Antony Loewenstein writes the Engineering Consent column on the workings of the media.
“The promise that democracy would spread from a liberated Iraq, for example, was as poorly scrutinised [by the media] as the notion advanced by the administration that the Geneva conventions did not apply to the war on terror.” Moises Naim, The Financial Times, June 1, 2004
“Never underestimate the power of ideology and myth – in this case anti-Americanism – to trump reality. But at least we now know for sure it is not love, but being a left-wing intellectual, that means never having to say you’re sorry.” The Australian, 12 April 2004
The New York Times released an unprecedented statement on May 26. Though buried on page A10, the paper announced that in the run-up to the Iraq war, “we have found a number of instances of coverage that was not as rigorous as it should have been.” This was the understatement of the year, even from a paper as prone to making grand statements of unsubstantiated fact regarding Iraq’s WMD and links to Islamic terrorism.
My earlier report, The New York Times‘ role in promoting war in Iraq, outlined the ways in which its star reporter, Judith Miller, produced numerous page one stories painting a doomsday prediction of Saddam’s biological, chemical and nuclear arsenal. Frequently written without caveats or even mild qualifications, it has since emerged that the vast majority of her scoops were gleaned from Ahmad Chalabi, recently described by, of all people, L. Marc Zell, former law partner of Douglas Feith, current Undersecretary of Defence, as “a treacherous, spineless turncoat.”
Chalabi was also feted and supported financially by many of the neo-conservative ideologues in Washington’s power-elite such as Vice-President Dick Cheney and Deputy Secretary of Defence Paul Wolfowitz. Since the early 1990s, Chalabi’s INC (Iraqi National Congress) gathered friends, confidantes and generous benefactors to support the overthrow of Saddam’s regime. Problem is, Chalabi is now under suspicion of sharing American secrets with the Iranian theocracy and hoodwinking, on a scale virtually unprecedented, many of the main players behind the Bush administration’s push towards the illegal Iraqi invasion.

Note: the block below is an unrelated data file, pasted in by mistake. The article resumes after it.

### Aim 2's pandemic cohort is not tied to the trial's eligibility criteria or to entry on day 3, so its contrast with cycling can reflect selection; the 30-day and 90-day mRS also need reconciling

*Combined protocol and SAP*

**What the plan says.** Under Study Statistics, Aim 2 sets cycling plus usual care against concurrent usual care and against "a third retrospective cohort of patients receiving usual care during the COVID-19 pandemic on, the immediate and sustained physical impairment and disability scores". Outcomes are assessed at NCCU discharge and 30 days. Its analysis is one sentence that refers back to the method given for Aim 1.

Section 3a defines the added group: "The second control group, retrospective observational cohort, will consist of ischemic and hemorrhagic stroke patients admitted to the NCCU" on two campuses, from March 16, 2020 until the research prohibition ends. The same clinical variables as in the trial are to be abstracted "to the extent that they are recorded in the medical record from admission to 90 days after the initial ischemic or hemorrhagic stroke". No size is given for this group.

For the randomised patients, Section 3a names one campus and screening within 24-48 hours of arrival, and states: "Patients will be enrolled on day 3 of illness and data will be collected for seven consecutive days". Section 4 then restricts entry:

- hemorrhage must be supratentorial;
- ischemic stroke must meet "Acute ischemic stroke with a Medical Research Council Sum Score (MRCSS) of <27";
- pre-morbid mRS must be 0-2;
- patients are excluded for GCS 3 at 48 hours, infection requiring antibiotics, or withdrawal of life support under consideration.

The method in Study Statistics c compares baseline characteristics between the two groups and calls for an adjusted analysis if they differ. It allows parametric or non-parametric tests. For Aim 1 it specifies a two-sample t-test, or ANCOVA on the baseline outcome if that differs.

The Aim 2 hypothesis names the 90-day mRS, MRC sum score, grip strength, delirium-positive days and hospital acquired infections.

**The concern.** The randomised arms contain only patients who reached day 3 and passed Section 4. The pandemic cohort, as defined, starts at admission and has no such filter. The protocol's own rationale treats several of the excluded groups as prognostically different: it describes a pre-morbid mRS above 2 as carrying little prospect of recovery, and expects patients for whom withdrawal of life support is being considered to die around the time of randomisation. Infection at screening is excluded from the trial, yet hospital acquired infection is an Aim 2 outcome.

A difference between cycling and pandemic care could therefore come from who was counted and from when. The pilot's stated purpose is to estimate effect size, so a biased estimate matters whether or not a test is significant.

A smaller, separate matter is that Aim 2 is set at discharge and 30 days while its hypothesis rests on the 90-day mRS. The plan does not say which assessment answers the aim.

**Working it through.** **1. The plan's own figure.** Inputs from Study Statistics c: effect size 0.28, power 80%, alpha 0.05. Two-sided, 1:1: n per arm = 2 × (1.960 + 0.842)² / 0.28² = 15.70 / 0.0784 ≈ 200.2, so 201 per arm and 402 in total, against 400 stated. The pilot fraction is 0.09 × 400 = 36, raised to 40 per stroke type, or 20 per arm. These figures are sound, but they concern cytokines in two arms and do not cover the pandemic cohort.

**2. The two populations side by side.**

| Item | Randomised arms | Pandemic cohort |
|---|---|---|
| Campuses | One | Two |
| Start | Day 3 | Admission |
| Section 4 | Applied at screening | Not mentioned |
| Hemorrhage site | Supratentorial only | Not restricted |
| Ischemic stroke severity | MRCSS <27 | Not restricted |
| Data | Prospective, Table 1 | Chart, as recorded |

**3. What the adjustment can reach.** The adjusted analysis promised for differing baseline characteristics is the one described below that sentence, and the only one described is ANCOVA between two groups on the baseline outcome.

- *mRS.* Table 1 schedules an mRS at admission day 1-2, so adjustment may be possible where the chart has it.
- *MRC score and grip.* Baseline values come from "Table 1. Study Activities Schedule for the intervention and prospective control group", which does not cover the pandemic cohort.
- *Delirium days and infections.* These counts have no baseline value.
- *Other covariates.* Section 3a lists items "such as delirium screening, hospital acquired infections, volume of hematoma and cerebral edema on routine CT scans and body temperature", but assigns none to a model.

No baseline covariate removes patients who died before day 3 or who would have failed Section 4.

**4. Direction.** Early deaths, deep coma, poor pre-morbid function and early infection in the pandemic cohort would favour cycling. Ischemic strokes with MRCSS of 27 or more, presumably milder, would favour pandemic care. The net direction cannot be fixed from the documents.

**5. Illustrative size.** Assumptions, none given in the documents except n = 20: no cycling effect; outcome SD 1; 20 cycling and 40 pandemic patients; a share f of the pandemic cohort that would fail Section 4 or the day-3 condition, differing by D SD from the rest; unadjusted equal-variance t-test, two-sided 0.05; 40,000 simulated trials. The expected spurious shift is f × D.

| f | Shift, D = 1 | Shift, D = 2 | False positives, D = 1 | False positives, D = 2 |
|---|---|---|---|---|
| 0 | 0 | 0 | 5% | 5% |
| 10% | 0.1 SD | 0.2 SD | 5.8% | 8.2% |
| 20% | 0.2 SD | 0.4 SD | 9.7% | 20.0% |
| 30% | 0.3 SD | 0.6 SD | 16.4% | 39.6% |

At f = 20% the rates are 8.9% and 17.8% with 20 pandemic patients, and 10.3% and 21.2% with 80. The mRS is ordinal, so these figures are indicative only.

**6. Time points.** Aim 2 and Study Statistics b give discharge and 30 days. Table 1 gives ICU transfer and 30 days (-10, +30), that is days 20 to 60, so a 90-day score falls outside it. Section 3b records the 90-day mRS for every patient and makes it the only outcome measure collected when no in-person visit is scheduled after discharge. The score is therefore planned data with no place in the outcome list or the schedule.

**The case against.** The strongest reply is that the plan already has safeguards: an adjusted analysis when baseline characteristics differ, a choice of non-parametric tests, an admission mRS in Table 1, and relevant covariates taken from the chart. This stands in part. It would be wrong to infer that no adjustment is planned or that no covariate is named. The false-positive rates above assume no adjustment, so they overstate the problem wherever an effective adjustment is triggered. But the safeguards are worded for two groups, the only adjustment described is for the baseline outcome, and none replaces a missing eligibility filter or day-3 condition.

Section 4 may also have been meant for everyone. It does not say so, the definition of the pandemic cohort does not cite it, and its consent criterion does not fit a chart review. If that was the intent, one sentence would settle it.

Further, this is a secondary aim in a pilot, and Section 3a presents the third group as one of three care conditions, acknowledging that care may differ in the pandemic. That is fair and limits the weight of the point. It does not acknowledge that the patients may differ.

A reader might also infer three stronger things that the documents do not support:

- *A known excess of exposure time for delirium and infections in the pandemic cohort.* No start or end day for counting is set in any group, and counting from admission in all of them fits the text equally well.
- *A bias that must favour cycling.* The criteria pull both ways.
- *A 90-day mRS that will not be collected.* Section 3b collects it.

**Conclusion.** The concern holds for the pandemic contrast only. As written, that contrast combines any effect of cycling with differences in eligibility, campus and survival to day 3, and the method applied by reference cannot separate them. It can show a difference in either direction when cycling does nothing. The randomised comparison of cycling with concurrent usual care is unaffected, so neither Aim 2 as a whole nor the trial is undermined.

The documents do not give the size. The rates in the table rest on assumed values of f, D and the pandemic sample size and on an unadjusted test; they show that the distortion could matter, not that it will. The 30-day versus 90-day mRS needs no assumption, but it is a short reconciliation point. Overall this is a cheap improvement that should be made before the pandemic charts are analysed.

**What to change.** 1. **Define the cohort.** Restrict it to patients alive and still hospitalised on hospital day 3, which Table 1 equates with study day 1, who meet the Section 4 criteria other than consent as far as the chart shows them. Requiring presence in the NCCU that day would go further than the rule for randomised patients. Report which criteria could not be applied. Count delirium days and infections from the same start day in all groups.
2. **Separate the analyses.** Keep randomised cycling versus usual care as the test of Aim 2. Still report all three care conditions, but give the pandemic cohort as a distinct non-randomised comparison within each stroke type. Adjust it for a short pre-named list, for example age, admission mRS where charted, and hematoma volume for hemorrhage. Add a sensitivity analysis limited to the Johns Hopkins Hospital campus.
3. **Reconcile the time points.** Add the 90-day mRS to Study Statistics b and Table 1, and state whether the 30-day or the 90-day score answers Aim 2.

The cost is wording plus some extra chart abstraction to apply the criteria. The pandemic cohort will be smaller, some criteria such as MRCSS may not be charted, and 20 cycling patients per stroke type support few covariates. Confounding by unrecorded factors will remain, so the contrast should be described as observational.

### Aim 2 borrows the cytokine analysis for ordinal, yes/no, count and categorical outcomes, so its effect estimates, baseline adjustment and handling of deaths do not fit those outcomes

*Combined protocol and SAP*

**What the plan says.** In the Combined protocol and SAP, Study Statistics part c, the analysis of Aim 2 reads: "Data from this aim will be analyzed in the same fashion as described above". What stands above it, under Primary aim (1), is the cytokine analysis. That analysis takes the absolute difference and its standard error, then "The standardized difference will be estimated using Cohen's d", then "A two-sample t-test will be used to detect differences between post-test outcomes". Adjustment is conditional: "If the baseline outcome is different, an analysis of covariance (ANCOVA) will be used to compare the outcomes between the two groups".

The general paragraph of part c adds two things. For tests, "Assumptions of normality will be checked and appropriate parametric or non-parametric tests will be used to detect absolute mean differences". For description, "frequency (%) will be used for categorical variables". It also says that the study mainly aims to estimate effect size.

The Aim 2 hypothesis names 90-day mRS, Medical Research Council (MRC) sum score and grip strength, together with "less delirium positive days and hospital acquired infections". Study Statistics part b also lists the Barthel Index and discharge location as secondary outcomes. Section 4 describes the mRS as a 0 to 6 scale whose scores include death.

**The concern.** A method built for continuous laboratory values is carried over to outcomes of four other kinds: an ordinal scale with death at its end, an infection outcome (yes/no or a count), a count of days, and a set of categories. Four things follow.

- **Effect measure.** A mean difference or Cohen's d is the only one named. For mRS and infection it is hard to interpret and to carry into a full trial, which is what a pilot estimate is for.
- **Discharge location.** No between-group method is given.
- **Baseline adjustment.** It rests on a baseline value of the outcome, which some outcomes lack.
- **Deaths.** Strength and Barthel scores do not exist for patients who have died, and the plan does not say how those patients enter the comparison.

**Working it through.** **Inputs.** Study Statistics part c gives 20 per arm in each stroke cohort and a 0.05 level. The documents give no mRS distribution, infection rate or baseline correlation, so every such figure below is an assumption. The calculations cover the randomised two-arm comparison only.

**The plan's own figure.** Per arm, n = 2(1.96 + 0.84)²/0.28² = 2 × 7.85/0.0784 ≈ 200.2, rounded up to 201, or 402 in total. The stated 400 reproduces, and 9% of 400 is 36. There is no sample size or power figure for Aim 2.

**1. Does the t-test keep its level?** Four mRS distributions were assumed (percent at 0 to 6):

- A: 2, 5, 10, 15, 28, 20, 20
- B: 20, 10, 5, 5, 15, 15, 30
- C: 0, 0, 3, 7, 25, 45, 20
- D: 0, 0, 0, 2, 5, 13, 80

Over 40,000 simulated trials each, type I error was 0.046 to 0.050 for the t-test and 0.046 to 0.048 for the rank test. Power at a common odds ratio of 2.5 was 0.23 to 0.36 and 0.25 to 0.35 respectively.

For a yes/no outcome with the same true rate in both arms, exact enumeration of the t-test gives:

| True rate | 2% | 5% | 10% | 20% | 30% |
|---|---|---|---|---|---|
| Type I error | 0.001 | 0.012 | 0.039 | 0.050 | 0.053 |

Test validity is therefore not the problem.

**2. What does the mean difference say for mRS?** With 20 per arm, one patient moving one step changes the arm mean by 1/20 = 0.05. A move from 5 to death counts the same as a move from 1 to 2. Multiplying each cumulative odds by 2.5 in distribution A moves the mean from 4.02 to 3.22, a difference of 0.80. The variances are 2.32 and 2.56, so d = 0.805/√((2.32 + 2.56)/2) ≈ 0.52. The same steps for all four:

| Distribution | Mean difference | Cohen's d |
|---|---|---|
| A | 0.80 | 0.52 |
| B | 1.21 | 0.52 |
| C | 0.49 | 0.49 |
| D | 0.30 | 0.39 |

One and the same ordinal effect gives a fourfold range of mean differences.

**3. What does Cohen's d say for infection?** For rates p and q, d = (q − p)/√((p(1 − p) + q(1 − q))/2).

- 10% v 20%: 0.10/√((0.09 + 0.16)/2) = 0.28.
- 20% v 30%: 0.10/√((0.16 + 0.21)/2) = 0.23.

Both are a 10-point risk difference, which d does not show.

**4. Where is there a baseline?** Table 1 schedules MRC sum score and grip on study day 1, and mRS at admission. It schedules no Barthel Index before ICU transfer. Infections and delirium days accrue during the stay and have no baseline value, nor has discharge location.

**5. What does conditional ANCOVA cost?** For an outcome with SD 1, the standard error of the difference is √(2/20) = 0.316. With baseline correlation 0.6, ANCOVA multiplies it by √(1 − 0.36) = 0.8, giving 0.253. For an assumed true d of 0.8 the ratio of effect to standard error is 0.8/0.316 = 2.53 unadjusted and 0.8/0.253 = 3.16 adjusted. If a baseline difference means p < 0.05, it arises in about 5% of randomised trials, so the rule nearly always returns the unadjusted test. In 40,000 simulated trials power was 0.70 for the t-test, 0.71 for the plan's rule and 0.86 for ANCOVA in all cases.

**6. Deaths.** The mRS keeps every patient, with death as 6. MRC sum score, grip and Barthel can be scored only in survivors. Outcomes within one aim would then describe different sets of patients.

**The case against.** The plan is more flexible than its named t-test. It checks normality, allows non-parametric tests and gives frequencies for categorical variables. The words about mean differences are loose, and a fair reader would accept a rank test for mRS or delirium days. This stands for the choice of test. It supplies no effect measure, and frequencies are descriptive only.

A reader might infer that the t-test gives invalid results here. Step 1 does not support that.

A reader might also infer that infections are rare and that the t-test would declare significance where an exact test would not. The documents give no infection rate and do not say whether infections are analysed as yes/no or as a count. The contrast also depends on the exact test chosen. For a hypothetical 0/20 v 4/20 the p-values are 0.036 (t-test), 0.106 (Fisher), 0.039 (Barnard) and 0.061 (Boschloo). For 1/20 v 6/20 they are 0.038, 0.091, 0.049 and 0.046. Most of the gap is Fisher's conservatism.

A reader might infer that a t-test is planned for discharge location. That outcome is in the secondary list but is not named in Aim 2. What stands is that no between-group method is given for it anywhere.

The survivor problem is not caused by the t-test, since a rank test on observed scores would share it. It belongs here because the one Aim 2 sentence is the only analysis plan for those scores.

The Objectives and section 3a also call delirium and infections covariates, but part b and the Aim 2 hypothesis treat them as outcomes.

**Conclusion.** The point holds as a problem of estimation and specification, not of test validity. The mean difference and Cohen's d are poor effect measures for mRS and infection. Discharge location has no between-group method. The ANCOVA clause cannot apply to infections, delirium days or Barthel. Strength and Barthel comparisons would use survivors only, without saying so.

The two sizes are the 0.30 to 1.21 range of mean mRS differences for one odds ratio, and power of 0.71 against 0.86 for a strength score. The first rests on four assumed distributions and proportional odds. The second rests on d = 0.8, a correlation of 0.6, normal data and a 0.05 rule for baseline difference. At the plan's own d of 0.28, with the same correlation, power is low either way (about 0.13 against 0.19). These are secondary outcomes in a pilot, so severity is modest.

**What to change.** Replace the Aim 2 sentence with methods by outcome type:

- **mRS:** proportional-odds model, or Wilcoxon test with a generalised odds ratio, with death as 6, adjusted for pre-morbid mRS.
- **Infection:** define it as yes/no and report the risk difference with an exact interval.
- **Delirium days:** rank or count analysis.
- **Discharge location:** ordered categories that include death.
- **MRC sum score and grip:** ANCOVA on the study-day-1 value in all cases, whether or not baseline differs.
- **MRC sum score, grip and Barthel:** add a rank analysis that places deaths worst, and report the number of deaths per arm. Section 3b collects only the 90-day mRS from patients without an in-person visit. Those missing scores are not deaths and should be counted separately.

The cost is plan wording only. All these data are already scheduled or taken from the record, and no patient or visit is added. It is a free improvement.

The role of The Australian newspaper in pushing the war agenda was essential. Like every other Murdoch newspaper around the world, dutifully pushing their master’s wishes, the mogul said in early 2003: “We can’t back down now, where you hand over the whole of the Middle East to Saddam…. I think Bush is acting very morally, very correctly, and I think he is going to go on with it.” Putting to one side the factual inaccuracy of his statement (Saddam has held little strategic influence over the Middle East for at least a decade), Murdoch’s pro-war and pro-business agenda was mirrored in The Australian‘s coverage. Apart from bullying and foreboding editorials regarding Iraq’s supposed WMD, Foreign Editor Greg Sheridan deserves special mention for hyping up Iraq’s supposed threat. No other Australian journalist produced more fawning attention to the claims churned out by Bush, Blair and Howard, though stable-mate Paul Kelly was also competitive. Virtually all of his claims have subsequently been proven false and yet no apology has been forthcoming. Likewise from the paper’s editorial staff. This kind of short-term memory loss journalism is undermining the public’s trust in the media’s ability to report accurately and transparently. This behaviour should not be considered responsible reporting – it is nothing more than lies and arrogance dressed up in sanctimonious chest beating.
The Times May 26 statement made no mention of Judith Miller. Indeed, the paper congratulated itself first (“we found an enormous amount of journalism that we are proud of”) before discussing past mistakes. Focusing on journalist’s reliance on Iraqi informants, defectors and exiles committed on “regime change”, the publication admitted it had frequently run claims as fact. “Administration officials now acknowledge that they sometimes fell for misinformation from these exile sources”, the Times wrote. “Articles based on dire claims about Iraq tended to get prominent display, while follow-up articles that called the original ones into question were sometimes buried. In some cases, there was no follow-up at all.”